Hehir’s Trinity Investments has landed some of the largest and most high-profile hotel financings in the three years since COVID-19. In 2023 alone, Trinity closed on two massive refinancings with major banking institutions — one was a commercial mortgage-backed securities (CMBS) execution — which was made possible by its relationships with its bulky lenders, as well as its extensive track record and staunch private equity backing.

“There is, right now, a very judicious approach to capital usage because of pending capital rules and that has an outsized burden on the largest banks,” Solar said. “It’s unclear what will be the final outcome, but I think right now there’s a general break between [the larger and smaller banks].”

Irwin said she has seen her investor clients grow more keen to establish links to local and regional banks.

“[They] are saying, ‘if we have strong relationships with slightly larger regional banks, putting our deposits there, can that afford us the opportunity to use some of their balance sheet or get access to it?’” Irwin said. “That can benefit hotel investors—not to say that works in all cases because bank lending is generally constrained.”

There’s also an expectation that life insurance companies will come into 2024 with a renewed view toward CRE lending, especially the strong return profile hotel credit presents.

“Refreshed [life insurance company lending] allocation levels could spur some dialog, and we are having different conversations with different life cos on hotel lending,” Irwin said.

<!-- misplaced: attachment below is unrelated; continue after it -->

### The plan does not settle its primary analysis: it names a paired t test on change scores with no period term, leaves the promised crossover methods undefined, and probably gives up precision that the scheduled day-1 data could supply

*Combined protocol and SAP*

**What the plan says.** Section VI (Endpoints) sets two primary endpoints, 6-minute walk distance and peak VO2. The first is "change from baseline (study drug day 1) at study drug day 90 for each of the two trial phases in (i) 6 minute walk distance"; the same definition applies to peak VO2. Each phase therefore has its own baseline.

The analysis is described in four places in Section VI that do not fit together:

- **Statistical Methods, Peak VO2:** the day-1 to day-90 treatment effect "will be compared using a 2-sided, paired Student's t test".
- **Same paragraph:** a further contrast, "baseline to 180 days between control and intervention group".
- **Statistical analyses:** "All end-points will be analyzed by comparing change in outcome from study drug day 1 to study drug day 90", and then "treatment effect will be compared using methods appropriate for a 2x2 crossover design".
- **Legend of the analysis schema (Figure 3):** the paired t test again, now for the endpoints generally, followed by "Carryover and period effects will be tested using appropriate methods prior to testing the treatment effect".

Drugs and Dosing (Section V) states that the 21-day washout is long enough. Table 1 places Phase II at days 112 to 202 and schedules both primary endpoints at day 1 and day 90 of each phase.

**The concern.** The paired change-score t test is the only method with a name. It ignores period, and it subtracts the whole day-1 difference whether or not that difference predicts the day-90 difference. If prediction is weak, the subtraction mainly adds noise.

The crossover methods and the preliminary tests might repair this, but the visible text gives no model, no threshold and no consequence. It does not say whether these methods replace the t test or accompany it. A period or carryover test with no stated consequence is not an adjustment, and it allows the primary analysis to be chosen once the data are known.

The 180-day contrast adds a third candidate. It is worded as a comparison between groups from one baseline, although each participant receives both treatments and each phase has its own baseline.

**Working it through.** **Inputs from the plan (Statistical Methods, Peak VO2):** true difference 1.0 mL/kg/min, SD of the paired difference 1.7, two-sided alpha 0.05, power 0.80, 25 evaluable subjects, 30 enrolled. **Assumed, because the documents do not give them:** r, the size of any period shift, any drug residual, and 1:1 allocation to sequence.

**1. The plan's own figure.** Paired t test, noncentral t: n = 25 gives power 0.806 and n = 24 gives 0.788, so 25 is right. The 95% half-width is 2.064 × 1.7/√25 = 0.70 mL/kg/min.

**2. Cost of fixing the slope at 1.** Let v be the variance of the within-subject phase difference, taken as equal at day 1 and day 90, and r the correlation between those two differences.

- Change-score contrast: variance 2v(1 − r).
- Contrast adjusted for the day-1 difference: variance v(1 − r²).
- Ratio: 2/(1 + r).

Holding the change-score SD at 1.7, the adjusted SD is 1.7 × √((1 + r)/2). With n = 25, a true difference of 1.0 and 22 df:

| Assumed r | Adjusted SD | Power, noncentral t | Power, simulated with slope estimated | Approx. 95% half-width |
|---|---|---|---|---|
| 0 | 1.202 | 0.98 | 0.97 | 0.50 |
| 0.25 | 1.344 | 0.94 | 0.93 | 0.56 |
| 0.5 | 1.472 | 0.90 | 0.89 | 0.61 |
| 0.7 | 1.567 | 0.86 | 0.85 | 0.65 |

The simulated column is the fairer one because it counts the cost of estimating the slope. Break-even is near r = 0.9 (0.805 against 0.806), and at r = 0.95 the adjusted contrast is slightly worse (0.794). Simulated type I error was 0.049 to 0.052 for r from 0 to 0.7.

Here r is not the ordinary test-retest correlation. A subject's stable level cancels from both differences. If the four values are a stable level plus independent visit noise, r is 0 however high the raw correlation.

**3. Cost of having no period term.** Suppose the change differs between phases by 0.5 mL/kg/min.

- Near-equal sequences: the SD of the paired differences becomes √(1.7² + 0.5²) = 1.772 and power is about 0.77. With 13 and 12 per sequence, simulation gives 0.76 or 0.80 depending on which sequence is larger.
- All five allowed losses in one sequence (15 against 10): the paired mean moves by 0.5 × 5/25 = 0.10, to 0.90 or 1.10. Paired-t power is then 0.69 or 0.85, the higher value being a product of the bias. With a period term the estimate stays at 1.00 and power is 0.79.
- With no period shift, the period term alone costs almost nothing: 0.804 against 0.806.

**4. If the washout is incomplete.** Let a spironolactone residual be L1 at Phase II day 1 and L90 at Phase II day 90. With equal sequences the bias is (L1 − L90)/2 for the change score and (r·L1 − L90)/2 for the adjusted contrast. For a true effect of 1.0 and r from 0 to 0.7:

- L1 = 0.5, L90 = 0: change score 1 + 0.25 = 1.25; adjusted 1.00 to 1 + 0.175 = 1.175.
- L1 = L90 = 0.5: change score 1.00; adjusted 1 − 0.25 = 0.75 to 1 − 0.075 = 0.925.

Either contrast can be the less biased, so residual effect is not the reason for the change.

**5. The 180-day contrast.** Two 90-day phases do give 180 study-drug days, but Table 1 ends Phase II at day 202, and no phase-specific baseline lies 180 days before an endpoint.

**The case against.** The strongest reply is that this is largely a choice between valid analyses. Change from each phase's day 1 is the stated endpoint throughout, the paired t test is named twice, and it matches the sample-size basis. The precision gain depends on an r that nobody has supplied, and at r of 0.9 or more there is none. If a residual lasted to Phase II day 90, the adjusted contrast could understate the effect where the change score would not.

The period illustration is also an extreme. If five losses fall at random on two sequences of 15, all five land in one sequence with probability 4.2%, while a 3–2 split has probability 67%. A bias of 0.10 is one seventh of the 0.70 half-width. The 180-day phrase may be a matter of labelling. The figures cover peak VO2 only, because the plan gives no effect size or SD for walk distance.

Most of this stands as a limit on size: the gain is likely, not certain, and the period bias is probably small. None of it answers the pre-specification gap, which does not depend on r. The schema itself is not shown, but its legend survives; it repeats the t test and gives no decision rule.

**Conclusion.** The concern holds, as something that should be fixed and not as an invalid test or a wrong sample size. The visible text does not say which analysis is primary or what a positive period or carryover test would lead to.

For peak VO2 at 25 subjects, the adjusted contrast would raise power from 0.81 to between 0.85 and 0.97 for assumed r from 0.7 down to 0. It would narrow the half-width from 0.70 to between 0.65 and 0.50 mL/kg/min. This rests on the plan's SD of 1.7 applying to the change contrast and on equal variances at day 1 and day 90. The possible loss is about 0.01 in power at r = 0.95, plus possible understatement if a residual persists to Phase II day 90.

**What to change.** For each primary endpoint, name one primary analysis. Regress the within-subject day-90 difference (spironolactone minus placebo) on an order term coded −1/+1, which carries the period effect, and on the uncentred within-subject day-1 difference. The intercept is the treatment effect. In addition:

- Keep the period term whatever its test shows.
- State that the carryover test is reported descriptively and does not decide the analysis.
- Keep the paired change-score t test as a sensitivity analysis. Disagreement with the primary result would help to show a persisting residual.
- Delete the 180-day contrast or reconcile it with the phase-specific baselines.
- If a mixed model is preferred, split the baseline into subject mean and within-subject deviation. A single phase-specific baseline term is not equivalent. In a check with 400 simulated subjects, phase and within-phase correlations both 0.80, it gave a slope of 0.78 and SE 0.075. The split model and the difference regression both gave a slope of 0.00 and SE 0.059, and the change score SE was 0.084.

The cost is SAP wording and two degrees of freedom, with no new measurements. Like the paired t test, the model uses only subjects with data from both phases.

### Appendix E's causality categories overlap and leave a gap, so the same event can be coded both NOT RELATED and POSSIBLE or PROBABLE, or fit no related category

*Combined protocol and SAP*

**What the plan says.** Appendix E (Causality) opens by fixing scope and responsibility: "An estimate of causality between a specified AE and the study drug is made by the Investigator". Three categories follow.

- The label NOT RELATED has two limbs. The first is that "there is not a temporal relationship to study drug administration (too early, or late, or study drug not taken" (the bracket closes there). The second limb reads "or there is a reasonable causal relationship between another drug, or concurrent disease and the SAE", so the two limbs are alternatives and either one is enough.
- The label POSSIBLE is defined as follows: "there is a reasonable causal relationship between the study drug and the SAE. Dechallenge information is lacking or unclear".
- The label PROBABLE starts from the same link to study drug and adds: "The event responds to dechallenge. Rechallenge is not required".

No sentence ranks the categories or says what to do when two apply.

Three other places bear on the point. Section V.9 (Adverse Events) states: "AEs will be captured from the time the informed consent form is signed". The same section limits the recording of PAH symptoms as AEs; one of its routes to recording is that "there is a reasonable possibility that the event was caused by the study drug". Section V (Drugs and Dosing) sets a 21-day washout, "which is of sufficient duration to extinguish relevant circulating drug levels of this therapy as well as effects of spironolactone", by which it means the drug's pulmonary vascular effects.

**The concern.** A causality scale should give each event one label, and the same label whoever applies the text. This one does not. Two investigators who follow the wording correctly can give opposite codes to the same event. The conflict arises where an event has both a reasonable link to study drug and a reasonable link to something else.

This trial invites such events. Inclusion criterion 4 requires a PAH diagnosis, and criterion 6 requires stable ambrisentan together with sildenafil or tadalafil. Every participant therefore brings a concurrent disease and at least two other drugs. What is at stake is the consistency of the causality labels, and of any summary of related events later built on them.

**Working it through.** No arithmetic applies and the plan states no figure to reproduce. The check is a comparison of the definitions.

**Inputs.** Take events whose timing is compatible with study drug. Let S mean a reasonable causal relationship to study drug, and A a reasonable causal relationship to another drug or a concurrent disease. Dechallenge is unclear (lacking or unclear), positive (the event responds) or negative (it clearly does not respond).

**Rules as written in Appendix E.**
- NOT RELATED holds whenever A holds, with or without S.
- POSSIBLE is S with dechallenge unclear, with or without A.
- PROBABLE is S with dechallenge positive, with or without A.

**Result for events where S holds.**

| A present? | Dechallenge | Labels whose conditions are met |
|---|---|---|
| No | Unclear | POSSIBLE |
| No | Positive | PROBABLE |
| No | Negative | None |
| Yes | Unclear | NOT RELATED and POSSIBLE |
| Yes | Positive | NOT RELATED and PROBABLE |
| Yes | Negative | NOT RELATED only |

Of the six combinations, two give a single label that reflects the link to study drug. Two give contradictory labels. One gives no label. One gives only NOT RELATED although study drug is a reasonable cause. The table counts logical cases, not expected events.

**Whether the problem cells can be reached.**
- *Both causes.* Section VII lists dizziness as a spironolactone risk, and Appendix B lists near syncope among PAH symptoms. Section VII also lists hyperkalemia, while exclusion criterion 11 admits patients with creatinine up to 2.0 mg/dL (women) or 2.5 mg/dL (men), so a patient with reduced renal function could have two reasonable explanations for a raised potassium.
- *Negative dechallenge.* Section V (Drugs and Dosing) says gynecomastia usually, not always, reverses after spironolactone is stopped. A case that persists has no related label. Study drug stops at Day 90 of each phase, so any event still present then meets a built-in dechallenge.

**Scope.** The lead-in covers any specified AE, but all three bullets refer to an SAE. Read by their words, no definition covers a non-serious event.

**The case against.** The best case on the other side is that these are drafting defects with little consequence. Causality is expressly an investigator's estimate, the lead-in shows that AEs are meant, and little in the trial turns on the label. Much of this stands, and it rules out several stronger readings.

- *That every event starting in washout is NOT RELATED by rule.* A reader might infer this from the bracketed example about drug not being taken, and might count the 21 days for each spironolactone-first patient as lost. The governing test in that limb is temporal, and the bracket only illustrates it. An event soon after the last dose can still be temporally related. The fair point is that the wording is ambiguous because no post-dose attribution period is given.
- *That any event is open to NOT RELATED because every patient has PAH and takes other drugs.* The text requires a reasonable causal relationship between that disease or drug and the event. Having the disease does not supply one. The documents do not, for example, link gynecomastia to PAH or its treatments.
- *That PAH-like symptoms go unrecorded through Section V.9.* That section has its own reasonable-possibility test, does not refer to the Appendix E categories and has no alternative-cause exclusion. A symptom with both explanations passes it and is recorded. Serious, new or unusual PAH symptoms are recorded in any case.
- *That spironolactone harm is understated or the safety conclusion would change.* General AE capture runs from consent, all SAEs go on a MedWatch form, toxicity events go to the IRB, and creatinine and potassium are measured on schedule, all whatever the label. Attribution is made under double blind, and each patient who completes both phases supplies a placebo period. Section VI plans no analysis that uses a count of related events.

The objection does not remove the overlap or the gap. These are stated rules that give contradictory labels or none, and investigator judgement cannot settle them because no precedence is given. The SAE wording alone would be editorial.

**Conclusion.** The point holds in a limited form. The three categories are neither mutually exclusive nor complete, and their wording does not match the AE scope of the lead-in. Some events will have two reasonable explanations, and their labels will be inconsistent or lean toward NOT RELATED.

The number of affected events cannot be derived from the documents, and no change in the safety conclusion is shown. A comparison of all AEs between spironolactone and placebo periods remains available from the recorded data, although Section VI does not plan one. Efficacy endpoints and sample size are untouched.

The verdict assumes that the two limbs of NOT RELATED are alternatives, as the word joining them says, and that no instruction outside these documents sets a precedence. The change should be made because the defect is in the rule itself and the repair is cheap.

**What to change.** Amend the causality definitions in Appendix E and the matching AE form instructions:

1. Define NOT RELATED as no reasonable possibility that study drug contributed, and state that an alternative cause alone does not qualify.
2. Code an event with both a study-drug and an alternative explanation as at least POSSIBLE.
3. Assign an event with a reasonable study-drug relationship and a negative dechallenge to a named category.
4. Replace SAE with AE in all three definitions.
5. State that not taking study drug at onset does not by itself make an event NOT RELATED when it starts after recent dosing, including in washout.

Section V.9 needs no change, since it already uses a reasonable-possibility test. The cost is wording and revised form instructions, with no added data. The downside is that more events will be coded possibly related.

The CRE credit game is an advantageous one in today’s market, and hospitality’s malleability makes it a prime candidate for debt strategies. Room and services pricing fluidity, backstopped by hordes of travelers willing to shell out cash, has propped up hotels against the odds of inflation, rising rates and the financing quagmire that’s followed. And because hotels went through a post-pandemic period of pricing adjustment, many are primed for financing.

Might the dam begin to break open in 2024?

“Based on the Fed meeting [in December] and the ongoing trajectory in the hotel world in the last year, there’s optimism — that there are rate cuts on horizon, performance is looking better and inflation and unemployment are under control,” Straw said. “There is a certain amount of optimism about the next 12 months compared to the last 12 months.”

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Article written by: Mack Burke